Given the high correlation between VA and GCIPL thickness, visual network connectivity changes could be driven by reduced visual input and/or by retinal damage directly. Thus, increased functional connectivity could reflect an attempted compensatory or noncompensatory mechanism of network reorganization in response to GCIPL damage and impaired visual function. Indeed, it has been suggested that increased functional connectivity can compensate for structural damage at early disease stages in MS.16 Alternatively, the correlation between increased visual cortex functional connectivity and impaired visual function could indicate a maladaptive process.16,41 For example, increased functional connectivity of the hippocampus predicted worse memory performance in one study,42 and increased thalamic connectivity correlated with more severe cognitive impairment in another study.43 Likewise, Hawellek et al44 observed that increased connectivity within the default mode network and the frontoparietal control network indicated more severe cognitive deficits. The authors considered 2 possible explanations for their findings: (1) a maladaptive plasticity that directly contributes to worsening deficits and (2) a loss of diversity in large-scale cortical dynamics caused by widespread MS-related white matter damage. In the latter hypothesis, diffuse structural damage would reduce functional network flexibility and force spontaneous connectivity fluctuations to adhere to a more rigid prevalent activity pattern. In a similar vein, deprived visual input might cause a comparable loss of diversity in visual network connectivity patterns in NMOSD, resulting in an apparent functional connectivity increase. To further investigate and disentangle these hypotheses and to explore the exact association between impaired function and altered connectivity, longitudinal resting-state functional MRI studies are needed.45

Previous studies10,11,46,47 that investigated the functional consequences of ON focused on patients with MS. However, results from these studies are naturally affected by demyelinating brain lesions that also affect the optic radiation and by relatively preserved or recovered visual function. Most task-based functional MRI studies46,47 in patients with MS have found diminished primary visual cortex responses to visual stimuli subsequent to ON. Using resting-state functional MRI, a previous study10 reported small regions of increased and decreased functional connectivity in the extrastriate and peristriate visual cortex following ON in patients with MS with fully recovered VA. A large study48 observed that reduced functional connectivity in MS is correlated with disability and T2 lesion load. However, similarly reduced functional connectivity within the primary visual cortex was found in patients with clinically isolated syndrome with acute ON and normal brain MRI findings.11 Of interest, the opposite pattern (ie, extensively increased functional connectivity in the primary visual cortex) was observed in patients with Leber hereditary optic neuropathy.49 This mitochondriopathy leads to bilateral visual loss between the ages of 15 and 35 years without structural brain damage or white matter lesions. Notably, patients with longer disease duration had higher visual functional connectivity. In NMOSD, 2 previous studies50,51 investigated visual cortex functional connectivity but did not relate their findings to visual function, history of ON, or retinal integrity. Although one study50 observed increased connectivity using the same methodologic approach as applied in the present investigation, another study51 found decreased connectivity in higher visual cortex regions using a seed-based approach. Additional differences between these 2 studies that might contribute to the diverse findings include AQP4 antibody status and ethnicity of included patients. Taken together, however, the data from patients with NMOSD, MS, and Leber hereditary optic neuropathy suggest that increased visual network connectivity represents a pathophysiologic response pattern in long-standing, severe visual impairment without accompanying white matter lesions.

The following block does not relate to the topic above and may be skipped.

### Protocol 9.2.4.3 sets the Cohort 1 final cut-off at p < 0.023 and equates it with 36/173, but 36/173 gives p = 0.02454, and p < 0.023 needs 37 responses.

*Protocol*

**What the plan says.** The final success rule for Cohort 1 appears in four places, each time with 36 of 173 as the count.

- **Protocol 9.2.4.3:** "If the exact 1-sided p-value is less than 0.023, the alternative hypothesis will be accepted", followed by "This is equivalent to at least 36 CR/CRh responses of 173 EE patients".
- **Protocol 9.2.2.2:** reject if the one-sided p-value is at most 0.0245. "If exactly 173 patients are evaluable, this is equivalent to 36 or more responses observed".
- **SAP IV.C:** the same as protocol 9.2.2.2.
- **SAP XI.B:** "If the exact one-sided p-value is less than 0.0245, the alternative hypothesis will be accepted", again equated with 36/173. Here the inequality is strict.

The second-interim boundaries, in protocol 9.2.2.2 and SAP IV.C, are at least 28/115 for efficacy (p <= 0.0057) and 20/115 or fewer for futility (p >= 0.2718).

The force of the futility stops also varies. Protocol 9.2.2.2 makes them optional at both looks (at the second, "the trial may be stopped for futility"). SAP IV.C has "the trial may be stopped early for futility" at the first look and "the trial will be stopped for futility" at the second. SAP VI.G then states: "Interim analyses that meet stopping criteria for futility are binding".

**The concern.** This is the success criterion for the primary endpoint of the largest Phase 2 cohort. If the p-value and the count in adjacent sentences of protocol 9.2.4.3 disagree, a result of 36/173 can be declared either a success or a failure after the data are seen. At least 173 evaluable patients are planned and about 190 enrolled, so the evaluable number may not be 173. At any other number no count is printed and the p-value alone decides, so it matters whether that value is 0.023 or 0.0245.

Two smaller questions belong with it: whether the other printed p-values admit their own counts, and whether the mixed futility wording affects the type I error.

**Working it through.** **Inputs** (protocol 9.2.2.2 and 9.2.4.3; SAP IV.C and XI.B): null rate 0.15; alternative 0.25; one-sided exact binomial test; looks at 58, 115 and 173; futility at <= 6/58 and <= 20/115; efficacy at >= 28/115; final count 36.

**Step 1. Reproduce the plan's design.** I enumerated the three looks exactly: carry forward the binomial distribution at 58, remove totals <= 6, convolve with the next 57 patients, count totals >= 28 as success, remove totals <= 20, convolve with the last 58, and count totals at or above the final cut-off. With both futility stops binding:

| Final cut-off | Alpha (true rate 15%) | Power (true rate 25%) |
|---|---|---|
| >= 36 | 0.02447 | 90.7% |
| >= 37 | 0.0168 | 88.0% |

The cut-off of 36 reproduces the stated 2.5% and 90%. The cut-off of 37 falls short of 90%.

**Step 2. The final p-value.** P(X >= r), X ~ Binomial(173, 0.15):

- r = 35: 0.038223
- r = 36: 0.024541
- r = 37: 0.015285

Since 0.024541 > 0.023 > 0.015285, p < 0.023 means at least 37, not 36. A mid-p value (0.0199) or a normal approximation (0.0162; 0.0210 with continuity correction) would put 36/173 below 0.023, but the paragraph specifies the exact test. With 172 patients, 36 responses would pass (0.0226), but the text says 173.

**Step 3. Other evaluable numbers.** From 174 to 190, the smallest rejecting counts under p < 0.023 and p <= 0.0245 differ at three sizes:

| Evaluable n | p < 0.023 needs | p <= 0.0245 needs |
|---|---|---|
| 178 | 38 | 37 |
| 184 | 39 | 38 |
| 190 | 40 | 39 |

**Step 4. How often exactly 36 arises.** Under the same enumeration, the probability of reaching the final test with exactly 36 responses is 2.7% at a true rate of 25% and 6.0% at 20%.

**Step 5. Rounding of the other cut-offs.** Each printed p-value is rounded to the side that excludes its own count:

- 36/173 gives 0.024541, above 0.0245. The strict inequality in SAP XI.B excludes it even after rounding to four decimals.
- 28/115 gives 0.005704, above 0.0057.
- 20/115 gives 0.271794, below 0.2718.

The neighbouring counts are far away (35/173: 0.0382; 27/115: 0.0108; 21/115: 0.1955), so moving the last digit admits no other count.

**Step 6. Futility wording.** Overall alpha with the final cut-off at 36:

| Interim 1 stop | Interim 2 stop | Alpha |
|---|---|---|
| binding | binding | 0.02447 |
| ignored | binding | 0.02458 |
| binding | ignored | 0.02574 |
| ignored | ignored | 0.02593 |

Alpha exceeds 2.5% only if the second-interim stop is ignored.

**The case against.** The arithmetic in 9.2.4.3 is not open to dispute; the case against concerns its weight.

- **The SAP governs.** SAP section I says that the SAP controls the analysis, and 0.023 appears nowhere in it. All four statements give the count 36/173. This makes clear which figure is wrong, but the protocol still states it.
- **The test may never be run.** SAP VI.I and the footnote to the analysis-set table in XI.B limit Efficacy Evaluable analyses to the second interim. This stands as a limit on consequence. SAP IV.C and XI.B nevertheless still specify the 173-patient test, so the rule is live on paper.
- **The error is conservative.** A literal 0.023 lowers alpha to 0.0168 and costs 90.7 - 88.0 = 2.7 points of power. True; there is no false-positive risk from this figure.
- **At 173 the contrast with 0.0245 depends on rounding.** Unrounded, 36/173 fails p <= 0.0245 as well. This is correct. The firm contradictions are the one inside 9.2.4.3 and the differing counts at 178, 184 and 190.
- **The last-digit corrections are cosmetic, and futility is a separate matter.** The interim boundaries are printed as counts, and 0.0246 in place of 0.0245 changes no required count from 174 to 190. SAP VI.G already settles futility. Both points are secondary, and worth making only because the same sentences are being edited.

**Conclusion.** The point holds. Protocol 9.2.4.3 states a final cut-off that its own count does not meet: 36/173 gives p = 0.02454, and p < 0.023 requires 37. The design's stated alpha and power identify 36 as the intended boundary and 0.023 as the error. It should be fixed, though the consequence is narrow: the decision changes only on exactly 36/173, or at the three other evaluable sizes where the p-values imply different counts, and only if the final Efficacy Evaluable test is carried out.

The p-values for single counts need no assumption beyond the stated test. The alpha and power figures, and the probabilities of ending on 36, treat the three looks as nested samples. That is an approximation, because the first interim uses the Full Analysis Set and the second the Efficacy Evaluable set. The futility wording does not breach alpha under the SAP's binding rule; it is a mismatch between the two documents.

Limitations

A limitation of this study is its cross-sectional design, which, although showing a strong association between functional connectivity changes and impaired VA and retinal damage, does not allow the delineation of the underlying causal relationships.

Conclusions

This study found that ON-related retinal damage and visual impairment are associated with an extensive increase in functional connectivity within the primary visual network in patients with AQP4 antibody–positive NMOSD. Longitudinal studies are now needed to further disentangle the involved pathophysiologic mechanisms and identify possible implications for the treatment of visual impairment in NMOSD.

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Article Information

Corresponding Author: Carsten Finke, MD, Department of Neurology, Charité–Universitätsmedizin Berlin, Charitéplatz 1, 10117 Berlin, Germany (carsten.finke@charite.de).

Accepted for Publication: June 26, 2017.

Published Online: January 2, 2018. doi:10.1001/jamaneurol.2017.3890

Author Contributions: Dr Finke had full access to all the data in the study and takes responsibility for the integrity of the data and the accuracy of the data analysis.

Study concept and design: Finke, Paul.

Acquisition, analysis, or interpretation of data: All authors.

Drafting of the manuscript: Finke, Paul.

Critical revision of the manuscript for important intellectual content: All authors.

Statistical analysis: Finke, Zimmermann.

Obtained funding: Ruprecht, Brandt, Paul.

Administrative, technical, or material support: Finke, Pache, Bellmann-Strobl, Paul.

Study supervision: Finke, Ruprecht, Brandt, Paul.

Conflict of Interest Disclosures: None reported.

Funding/Support: This work was supported by grant Exc 257 from the German Research Foundation, the Bundesministerium für Bildung und Forschung (Competence Network Multiple Sclerosis), and Guthy Jackson Charitable Foundation (Dr Paul).

Role of the Funder/Sponsor: The funding sources had no role in the design and conduct of the study; collection, management, analysis, and interpretation of the data; preparation, review, or approval of the manuscript; and decision to submit the manuscript for publication.